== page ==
Human Period 1 (Per1) is a circadian clock regulator with two N-terminal PAS
domains that belongs to a group of three highly related Period proteins (Per1, Per2, Per3).
The main aims of this thesis are to explore the novel link between Per1 and the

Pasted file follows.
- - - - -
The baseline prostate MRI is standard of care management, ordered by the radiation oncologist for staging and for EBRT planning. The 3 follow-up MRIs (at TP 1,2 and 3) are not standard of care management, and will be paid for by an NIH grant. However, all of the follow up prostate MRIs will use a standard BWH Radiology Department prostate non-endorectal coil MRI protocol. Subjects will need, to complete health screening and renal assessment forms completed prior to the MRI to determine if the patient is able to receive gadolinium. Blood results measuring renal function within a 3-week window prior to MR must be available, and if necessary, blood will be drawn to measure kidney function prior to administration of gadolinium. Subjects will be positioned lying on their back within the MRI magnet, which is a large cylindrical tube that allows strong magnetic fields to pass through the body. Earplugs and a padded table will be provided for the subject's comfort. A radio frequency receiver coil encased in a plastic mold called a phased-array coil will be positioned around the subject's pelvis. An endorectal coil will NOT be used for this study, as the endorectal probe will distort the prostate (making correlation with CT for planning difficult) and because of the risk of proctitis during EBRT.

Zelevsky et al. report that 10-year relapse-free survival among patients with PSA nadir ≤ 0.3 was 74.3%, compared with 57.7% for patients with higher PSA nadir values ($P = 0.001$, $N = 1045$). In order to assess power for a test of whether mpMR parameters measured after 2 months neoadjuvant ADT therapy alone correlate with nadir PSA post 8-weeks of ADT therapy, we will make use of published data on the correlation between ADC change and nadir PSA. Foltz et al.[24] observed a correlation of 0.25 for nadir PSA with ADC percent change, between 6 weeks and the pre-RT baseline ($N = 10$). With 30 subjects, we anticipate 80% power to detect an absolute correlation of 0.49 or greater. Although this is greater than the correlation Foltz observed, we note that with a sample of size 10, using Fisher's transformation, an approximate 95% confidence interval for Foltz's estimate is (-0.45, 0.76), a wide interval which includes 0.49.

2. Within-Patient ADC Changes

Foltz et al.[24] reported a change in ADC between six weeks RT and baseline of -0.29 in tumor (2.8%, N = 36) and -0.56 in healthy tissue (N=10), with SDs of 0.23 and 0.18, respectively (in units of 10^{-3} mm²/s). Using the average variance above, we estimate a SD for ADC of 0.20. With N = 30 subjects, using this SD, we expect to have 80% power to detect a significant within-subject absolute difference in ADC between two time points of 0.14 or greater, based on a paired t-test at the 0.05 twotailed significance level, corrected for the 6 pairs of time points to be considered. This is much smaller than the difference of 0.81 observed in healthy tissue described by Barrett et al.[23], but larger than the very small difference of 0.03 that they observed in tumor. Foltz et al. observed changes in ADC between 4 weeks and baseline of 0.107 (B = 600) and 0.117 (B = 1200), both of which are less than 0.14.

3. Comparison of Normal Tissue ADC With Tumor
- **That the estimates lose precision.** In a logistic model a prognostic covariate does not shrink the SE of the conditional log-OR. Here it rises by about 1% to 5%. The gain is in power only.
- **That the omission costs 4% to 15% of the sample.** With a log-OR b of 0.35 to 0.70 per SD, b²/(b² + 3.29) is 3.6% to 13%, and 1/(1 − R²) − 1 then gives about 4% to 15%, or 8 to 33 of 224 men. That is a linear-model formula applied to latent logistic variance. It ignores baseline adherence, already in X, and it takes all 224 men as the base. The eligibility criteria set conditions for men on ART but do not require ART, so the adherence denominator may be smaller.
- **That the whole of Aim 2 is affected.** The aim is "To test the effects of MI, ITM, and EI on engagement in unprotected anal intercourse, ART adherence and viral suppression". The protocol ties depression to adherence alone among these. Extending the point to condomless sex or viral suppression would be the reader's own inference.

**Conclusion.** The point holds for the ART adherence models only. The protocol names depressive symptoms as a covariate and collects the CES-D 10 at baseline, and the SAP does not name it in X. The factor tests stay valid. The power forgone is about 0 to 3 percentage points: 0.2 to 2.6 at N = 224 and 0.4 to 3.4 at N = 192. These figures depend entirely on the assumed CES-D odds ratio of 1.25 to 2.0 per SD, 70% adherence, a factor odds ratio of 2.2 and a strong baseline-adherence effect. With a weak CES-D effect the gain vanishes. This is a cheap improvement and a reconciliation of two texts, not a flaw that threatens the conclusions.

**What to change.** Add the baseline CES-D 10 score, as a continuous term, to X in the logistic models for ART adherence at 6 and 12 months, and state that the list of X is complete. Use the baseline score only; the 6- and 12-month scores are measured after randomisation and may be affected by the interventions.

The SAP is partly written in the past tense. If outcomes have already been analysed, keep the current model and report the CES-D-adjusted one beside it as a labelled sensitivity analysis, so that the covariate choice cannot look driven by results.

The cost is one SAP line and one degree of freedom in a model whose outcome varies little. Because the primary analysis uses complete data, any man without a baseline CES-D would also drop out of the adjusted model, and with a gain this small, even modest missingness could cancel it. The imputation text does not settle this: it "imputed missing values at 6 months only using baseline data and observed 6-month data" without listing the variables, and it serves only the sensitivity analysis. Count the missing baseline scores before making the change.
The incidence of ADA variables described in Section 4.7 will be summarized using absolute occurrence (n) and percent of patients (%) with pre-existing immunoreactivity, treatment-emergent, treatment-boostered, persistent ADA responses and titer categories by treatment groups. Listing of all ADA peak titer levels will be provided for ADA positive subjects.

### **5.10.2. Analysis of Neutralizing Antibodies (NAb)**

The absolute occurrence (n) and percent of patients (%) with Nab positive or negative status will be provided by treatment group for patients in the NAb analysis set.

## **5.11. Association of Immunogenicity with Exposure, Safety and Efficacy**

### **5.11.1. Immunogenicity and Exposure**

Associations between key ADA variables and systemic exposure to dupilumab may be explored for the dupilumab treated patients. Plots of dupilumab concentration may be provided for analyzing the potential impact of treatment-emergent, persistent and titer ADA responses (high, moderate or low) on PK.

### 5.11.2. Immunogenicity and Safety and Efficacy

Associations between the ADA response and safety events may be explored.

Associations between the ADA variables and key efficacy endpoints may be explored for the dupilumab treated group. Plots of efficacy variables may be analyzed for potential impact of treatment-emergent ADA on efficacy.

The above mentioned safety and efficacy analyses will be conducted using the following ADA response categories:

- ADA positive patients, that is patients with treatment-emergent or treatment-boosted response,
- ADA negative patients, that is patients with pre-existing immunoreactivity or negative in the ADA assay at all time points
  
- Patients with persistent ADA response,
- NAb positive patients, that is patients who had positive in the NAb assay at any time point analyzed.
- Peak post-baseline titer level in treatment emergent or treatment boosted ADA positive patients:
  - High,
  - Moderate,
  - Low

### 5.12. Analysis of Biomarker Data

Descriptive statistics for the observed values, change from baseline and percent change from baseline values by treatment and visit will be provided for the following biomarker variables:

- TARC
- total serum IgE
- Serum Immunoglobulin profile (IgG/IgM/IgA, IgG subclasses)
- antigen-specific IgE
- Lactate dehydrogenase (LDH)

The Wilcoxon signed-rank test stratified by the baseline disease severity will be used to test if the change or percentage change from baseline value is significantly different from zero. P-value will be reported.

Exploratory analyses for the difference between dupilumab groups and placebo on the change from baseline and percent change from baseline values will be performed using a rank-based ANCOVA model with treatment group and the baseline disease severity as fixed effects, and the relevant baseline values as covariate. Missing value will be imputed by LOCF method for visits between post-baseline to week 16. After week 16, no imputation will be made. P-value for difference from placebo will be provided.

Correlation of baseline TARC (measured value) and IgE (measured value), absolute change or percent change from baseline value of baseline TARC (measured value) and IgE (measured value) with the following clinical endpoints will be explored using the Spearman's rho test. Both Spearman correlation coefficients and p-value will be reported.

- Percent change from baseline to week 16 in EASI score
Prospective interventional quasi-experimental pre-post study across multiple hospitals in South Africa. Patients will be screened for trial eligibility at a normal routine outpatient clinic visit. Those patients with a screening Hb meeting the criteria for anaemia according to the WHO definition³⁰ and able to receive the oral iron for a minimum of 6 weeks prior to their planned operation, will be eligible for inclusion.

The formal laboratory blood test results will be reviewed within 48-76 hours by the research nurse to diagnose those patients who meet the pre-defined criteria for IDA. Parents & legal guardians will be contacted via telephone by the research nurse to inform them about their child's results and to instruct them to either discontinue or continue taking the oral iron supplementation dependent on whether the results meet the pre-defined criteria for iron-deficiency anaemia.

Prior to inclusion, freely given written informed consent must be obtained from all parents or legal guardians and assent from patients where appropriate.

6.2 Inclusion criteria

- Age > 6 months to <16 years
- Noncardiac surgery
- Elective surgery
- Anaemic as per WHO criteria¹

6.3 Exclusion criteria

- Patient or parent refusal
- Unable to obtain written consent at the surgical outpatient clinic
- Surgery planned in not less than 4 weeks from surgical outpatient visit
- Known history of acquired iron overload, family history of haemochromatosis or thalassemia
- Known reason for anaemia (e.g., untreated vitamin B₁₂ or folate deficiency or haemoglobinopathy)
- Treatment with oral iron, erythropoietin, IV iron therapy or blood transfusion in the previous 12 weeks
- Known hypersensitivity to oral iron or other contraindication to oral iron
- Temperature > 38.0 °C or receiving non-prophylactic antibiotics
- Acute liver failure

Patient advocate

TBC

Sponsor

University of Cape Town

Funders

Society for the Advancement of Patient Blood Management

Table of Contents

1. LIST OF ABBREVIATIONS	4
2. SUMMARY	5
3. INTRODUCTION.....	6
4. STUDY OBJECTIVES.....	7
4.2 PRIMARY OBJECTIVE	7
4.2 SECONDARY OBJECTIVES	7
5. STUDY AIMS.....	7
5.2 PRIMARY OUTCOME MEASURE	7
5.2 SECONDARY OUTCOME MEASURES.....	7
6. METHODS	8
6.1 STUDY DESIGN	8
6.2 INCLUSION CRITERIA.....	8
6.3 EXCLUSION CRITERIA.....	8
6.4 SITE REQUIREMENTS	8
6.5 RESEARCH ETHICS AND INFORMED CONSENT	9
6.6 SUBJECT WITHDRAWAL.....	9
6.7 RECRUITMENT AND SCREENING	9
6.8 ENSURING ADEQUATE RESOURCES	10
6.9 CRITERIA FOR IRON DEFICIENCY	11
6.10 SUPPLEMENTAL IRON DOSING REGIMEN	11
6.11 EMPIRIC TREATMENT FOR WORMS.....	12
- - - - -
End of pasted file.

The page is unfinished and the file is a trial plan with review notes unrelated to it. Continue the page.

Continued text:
DNA damage signalling pathways ATM-Chk2 and ATR-Chk1, and to investigate the functional significance of the single nucleotide polymorphism (rs2585405) which replaces alanine-962 by a proline residue in the C-terminal section of human Per1. While the alanine and proline alleles have an almost 50:50 ratio in East Asia, a strong selection against the proline residue exists in Europe. In line with the previous finding that human Per1 associates with ATM and Chk2 kinases, this thesis finds a strong correlation between elevated Per1 protein levels and increased ATM-Chk2 activity in human colon carcinoma cells (HCT116) compared to embryonic kidney cells (HEK293). Isoelectric focusing experiments reveal four Per1 splice variants in HEK293 cells. Each of the two larger variants exists as a mixture of at least two forms with distinct posttranslational modifications. The abundance of both positively charged, large forms increase in the response to DNA damage. Endogenous Per1 appears to be mainly cytoplasmic in untreated and UV irradiated HEK cells. Using two stable HEK cell lines, which either express EGFP-PER1-A962 or EGFP-PER1-P962 in addition to the endogenous Per1 protein, the thesis provides evidence that a proline at position 962 reduces Chk1 phosphorylation at serine-345 in the response to UV-induced DNA damage and when DNA replication forks break in the presence of camptothecin.